Please note: this profile is now part of an archived conference and information may be outdated.
The Children’s Media Conference
The Children’s Media Conference is the UK’s principal gathering for all media professionals associated with kids’ content creation and distribution. From radio, TV, film and the internet, to apps, publishing, games, licensing, museums, galleries and theatre – every corner of the kids’ industry is represented, and over 900 delegates meet annually for the early July Conference (1-3 July 2015).
The CMC also organises other events through the year such as the UK@Kidscreen Delegation to New York, The CMC Rights Exchange – a new conference and market for the publishing community to meet TV and interactive producers, and “Manimation” – two events designed to stimulate and celebrate Manchester’s animation sector.
Greg Childs worked for over 25 years at the BBC, mainly as a director, producer and executive-producer of children’s programmes. He created the first Children’s BBC websites and, as Head of Children’s Digital, developed and launched the children’s channels, CBBC and CBeebies. Greg left the BBC in 2004 and has since advised producers on digital, interactive and cross-platform strategies, and broadcasters on channel launches, digital futures and management support. He was in the launch teams for Teachers TV and the CITV Channel in the UK, and was advisor to the Al Jazeera Children’s Channel for three years, followed by three years consulting with the European Broadcasting Union on their Children’s and Youth strategy.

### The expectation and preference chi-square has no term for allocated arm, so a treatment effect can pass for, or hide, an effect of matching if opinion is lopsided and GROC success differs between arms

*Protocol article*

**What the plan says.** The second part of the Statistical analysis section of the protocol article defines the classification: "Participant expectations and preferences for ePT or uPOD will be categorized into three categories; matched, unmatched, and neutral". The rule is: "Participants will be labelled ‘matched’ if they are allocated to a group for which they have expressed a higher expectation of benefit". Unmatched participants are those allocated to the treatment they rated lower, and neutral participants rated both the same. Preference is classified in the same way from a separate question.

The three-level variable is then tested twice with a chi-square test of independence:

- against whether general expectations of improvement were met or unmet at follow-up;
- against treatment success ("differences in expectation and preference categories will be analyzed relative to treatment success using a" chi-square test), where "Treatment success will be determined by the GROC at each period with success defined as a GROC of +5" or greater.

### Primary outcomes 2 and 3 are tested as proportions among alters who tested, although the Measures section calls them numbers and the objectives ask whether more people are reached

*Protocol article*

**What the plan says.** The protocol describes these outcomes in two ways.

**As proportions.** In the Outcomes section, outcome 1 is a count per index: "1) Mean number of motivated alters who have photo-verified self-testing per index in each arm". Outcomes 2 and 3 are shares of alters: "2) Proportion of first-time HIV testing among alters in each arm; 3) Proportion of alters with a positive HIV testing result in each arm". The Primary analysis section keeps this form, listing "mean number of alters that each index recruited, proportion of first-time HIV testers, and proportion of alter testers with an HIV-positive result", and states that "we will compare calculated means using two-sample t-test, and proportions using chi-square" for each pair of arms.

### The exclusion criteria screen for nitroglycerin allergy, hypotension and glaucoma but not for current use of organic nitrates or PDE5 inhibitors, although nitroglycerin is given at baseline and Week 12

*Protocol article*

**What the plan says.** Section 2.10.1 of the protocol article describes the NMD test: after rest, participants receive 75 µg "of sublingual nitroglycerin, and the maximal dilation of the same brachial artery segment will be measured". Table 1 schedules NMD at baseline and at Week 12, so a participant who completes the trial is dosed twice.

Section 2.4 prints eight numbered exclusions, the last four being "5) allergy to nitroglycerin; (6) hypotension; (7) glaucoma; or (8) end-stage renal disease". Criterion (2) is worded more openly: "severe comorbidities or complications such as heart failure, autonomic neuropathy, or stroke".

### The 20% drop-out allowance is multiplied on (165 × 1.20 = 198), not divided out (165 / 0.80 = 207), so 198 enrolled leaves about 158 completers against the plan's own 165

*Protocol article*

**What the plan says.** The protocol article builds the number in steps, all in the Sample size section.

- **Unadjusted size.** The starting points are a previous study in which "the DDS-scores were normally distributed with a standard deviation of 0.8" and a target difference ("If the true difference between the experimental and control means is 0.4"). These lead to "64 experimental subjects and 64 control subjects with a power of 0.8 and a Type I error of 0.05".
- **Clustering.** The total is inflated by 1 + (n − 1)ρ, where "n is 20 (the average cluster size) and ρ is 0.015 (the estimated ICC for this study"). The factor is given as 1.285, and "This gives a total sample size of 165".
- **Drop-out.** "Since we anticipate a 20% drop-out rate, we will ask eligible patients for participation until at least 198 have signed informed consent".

Greg has been Editorial Director of the Children’s Media Conference for the last eleven years. The CMC has grown into a gathering of over 1,000 delegates, with 200 speakers, and spin-off events and activities year-round. He is also one of the Heads of Studies at the German Akademie Fur Kindermedien, and is Director of the audience advocacy body – The Children’s Media Foundation. Greg was made a Fellow of the Royal Society of Arts in 2010 in recognition of his contribution to children’s rights and culture.